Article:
Articles | Volume 7, issue 1
28 Feb 2003
28 Feb 2003

Hydrological impacts of floodplain restoration: a case study of the River Cherwell, UK

M. C. Acreman, R. Riddington, and D. J. Booker

Abstract. This paper investigates the impacts on floods of hypothetical changes to river channel geometry by construction or removal of embankments to prevent water spreading onto the floodplain at high flows. A numerical model is applied to the River Cherwell between Oxford and Banbury to simulate changes to flood hydrographs. Embanking the river increases the peak flows downstream by 50-150%. Restoring the river channel through the floodplain to pre-engineered dimensions reduces peak flow by around 10-15% and increases peak water levels within the floodplain by 0.5-1.6 m. These results suggest that floodplain rehabilitation, in terms of embankment removal or returning the channel to pre-engineered dimensions, can be a valuable part of the flood management strategy of a catchment. Both measures lead to increased inundation of the floodplain, which can be positive for ecological restoration.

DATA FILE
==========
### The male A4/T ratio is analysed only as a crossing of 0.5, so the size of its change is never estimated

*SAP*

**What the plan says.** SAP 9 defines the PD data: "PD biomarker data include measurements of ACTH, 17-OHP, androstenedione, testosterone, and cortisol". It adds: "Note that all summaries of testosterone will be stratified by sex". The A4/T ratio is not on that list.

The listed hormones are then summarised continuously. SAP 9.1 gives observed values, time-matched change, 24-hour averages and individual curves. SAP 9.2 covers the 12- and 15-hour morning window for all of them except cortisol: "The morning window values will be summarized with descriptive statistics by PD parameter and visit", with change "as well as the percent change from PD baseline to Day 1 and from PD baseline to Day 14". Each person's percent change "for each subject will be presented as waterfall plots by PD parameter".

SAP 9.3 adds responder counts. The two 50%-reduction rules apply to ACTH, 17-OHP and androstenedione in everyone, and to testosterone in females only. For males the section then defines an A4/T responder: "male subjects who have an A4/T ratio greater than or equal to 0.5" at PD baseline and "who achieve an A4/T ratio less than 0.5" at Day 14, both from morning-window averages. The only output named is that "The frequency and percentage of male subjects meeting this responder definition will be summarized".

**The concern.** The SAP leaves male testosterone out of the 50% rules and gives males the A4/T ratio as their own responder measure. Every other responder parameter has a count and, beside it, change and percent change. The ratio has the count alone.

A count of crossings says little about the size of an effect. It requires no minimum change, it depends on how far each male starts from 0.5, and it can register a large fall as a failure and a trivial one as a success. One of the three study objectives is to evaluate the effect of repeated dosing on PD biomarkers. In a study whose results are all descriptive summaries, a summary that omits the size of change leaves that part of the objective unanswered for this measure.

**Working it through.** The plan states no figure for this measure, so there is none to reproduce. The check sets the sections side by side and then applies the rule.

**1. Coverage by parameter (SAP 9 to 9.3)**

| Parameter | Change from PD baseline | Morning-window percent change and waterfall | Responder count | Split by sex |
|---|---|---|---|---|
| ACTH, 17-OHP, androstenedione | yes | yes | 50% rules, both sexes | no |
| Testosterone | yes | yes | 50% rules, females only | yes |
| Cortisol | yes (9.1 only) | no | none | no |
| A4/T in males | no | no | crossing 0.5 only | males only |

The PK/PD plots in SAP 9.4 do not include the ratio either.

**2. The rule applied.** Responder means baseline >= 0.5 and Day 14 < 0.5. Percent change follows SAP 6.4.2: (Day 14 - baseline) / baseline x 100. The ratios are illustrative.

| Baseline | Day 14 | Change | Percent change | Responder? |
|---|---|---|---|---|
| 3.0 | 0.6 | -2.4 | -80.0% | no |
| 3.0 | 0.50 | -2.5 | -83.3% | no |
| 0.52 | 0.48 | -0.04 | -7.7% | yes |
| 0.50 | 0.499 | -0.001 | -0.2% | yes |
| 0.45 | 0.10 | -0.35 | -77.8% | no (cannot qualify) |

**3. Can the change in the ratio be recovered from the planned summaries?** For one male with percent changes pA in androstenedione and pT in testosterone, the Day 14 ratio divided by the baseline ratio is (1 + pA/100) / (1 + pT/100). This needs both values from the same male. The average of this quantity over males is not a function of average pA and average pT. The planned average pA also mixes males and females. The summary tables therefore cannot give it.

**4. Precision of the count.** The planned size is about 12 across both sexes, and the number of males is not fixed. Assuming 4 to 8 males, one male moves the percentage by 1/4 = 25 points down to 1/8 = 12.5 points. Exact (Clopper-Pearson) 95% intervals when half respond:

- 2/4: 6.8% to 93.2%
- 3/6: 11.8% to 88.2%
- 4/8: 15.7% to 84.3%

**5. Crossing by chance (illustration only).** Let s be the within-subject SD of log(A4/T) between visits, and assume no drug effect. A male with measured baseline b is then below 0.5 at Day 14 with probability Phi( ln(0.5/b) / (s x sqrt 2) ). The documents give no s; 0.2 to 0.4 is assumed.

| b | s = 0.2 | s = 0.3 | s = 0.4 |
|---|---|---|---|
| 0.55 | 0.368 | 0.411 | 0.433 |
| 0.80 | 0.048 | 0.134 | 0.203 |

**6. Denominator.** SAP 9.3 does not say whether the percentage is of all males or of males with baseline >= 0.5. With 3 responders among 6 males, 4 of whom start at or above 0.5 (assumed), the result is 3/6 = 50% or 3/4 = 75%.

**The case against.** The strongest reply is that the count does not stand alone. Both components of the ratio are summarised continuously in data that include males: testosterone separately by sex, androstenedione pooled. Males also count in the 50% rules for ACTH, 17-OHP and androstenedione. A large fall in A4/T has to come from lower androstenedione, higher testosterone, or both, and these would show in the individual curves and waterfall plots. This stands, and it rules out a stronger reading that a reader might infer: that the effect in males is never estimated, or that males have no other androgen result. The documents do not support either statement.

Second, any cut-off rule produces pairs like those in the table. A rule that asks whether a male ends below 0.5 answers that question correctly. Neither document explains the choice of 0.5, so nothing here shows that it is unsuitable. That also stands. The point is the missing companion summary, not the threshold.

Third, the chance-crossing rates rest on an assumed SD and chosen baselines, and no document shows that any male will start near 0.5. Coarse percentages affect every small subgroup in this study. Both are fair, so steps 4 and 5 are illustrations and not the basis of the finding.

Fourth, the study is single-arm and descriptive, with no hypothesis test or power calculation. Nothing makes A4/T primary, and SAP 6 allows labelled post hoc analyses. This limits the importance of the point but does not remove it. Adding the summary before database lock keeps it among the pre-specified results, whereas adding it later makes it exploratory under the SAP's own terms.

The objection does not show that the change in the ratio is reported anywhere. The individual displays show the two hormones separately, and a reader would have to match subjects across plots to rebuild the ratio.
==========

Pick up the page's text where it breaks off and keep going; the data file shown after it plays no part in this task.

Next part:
Keywords: floodplains, hydrological impacts, rehabilitation, flood frequency